Academic journal article TriQuarterly

Children of the Holocaust

Academic journal article TriQuarterly

Children of the Holocaust

Article excerpt

Claude Lanzmann's Shoah opens with a Polish survivor singing a few lines that he first sang as a thirteen-year-old prisoner on the streets of the village of Chelmno. Lanzmann brought Simon Srebnik, forty-seven years old when he appears in the film, from Israel to that Polish village where the Nazis first began to exterminate Jews in gas vans before burning the dead bodies in newly-constructed ovens. Of the hundreds of thousands of men, women, and children who perished there, he was one of only two who survived. Midway through the nine-and-a-half hour film, after having given additional accounts of what he endured and witnessed, Srebnik explains that the work details of which he was a part had to clear the vans of the bodies immediately after each tightly packed "shipment" of eighty people were gassed and put the corpses into the ovens. He recounts a particularly harrowing incident. After a mechanical breakdown, still living but not fully conscious victims tumbled out of the van and, slowly coming to, began writhing on the ground. Despite being alive, however, they were thrown by the work details into the fiery ovens:

When I saw all that, it didn't affect me. . . . I was only thirteen, and all I'd ever seen until then were dead bodies. Maybe I didn't understand. Maybe if I'd been older, I'd have understood, but the fact is, I didn't. I'd never seen anything else. In the ghetto in Lodz I saw that as soon anyone took a step, he fell dead. I thought that's the way things had to be, that it was normal. I'd walk the streets of Lodz, maybe one hundred yards, and there'd be two hundred bodies.(1)

Memory, Nietzsche asserts in Beyond Good and Evil, yields to pride when the two are in conflict.(2) Because pride is inflexible and memory indefinite, the self, if in danger, does what it must to protect itself, including the conscious or unconscious distortion of truth. Shame, on the other hand, is both the antithesis and nemesis of pride, because truth, unable to resist, recoils before it. Although at opposite ends of the emotional pole, both pride and shame are nevertheless interconnected by the moral imperative with which - through what it calls conscience - society governs. Throughout his work, Primo Levi has alluded to or specified the effects shame had on himself as well as on his fellow sufferers. In fact, in his most detailed analysis of the emotion, he writes in the chapter of The Drowned and the Saved entitled "Shame" that while few survivors feel guilty about having deliberately harmed or stolen from a companion "almost everybody feels guilty of having omitted to offer help."(3) While Levi applies the term "almost everybody" for the shame felt, he is apparently specifying men - since he does not speak of women while he was in Auschwitz. Women, in fact, seemed not to be similarly affected by their incarceration. Indeed, the difference in gender often accounts for the difference between the way men and women endured and consequently remembered their ordeal.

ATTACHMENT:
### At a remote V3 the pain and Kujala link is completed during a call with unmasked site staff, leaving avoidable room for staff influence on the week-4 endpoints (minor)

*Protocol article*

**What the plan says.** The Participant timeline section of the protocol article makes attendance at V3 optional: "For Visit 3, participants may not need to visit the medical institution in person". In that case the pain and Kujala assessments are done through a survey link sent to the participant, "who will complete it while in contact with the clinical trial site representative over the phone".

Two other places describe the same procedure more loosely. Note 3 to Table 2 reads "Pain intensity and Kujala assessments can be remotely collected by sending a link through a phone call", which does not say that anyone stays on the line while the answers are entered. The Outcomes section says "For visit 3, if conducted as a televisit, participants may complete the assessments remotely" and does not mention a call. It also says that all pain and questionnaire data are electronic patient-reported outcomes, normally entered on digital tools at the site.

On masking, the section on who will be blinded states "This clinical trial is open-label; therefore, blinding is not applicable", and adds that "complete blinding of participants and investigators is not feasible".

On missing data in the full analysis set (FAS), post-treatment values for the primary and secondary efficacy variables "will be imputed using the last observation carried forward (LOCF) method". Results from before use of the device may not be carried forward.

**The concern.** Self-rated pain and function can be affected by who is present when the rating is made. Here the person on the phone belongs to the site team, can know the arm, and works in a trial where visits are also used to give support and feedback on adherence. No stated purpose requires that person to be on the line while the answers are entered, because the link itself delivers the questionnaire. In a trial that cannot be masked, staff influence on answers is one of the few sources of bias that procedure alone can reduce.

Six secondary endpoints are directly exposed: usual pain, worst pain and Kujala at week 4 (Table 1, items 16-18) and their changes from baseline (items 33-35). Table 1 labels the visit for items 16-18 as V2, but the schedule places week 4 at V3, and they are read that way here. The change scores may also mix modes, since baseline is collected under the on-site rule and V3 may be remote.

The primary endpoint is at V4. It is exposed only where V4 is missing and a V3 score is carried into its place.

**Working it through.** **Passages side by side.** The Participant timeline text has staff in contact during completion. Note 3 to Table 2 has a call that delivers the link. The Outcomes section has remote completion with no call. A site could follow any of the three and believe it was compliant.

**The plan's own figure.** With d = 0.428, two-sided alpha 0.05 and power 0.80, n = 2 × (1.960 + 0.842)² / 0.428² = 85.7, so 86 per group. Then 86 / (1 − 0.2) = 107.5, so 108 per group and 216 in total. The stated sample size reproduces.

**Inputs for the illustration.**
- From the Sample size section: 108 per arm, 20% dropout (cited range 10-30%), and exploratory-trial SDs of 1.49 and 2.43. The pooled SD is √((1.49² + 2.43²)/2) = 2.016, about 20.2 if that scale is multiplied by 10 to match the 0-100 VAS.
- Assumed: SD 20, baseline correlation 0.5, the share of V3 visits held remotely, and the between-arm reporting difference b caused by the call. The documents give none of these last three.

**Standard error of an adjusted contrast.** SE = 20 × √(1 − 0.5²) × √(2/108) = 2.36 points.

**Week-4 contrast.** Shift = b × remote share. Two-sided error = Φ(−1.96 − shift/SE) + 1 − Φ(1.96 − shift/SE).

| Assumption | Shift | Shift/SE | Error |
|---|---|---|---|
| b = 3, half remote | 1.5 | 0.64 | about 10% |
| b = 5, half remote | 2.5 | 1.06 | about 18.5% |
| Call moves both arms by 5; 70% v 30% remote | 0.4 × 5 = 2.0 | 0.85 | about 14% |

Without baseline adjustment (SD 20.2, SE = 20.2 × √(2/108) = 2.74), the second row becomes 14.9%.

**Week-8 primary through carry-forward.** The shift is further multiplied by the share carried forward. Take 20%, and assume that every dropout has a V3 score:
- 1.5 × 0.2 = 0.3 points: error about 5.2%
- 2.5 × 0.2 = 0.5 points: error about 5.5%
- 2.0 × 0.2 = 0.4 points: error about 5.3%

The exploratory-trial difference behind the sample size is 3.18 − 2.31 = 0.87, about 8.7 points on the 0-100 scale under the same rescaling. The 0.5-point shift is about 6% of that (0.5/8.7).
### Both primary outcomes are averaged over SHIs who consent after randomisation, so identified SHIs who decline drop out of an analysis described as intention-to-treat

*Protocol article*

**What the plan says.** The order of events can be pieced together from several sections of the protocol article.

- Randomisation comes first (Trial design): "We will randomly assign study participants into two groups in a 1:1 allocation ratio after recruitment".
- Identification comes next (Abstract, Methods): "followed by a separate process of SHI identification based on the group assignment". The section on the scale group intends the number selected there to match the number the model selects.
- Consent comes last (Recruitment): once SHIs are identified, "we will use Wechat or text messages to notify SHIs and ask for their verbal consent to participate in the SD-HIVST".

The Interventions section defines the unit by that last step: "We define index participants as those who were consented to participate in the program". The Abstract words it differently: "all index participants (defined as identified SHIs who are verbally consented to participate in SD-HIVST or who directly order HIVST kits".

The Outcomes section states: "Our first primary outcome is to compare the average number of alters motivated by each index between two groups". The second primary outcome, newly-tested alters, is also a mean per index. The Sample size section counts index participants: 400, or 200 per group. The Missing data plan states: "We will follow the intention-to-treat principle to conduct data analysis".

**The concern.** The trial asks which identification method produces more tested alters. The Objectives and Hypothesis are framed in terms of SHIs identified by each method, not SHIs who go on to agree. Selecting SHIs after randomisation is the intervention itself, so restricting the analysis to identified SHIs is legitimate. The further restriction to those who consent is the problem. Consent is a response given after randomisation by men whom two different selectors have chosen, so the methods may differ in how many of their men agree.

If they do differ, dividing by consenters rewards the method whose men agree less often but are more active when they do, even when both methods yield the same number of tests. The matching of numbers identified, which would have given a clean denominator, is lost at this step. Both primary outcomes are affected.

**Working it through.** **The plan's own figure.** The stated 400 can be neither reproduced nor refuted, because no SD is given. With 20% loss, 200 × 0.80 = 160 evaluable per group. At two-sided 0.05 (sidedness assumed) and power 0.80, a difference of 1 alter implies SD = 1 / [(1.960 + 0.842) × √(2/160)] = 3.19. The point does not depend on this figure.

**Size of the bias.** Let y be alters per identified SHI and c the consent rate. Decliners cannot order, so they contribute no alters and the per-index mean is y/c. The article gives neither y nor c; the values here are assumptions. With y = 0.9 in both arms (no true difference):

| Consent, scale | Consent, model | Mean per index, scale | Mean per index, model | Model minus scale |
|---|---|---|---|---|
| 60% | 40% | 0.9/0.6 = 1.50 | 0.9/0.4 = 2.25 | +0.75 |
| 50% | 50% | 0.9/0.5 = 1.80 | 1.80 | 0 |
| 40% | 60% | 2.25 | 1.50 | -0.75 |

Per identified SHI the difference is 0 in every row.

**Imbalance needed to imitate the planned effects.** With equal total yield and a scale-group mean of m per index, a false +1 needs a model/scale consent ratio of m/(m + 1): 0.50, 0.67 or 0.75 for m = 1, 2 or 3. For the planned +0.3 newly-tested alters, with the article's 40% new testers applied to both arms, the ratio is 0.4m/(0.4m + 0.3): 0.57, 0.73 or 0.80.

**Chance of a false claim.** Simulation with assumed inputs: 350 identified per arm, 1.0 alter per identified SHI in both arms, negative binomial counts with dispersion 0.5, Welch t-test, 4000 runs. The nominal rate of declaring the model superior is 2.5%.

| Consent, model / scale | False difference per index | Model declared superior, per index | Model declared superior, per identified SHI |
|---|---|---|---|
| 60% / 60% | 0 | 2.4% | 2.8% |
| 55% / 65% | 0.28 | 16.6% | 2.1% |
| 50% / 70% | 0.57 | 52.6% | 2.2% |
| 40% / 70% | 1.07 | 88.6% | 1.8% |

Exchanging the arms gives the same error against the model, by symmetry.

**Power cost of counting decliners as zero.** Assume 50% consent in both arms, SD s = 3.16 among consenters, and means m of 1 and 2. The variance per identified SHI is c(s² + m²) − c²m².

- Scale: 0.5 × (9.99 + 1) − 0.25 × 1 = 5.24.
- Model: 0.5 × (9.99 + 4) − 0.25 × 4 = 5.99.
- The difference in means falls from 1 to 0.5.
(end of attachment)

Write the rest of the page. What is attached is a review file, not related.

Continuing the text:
Basically, women because more nurturing were better able than men to endure their degradation despite suffering the same, or even worse, deprivation than did the men. This is especially apparent in the texts of female survivors of the Holocaust. From them, we see that women tended to look after each other, to share their food more liberally, to listen and provide comfort to each other. Men on the other hand generally hoarded their meager supplies for themselves and, worse perhaps, endured their emotional grief in silence, refusing to communicate their fears and despair and discouraging their fellow sufferers from doing so. This is not to say that shame causes men and women to remember the factual horror of the event differently. If anything women were probably aware that they suffered greater physical burdens than did the men, who were relatively better fed and housed because of their more valuable potential as workers.(4) But the felt memory is more profoundly compounded in those who had to endure humiliation, the moral and emotional degradation of self, than in those, who despite undergoing the same physical and emotional pain, could at least look back without shame at what they endured. …

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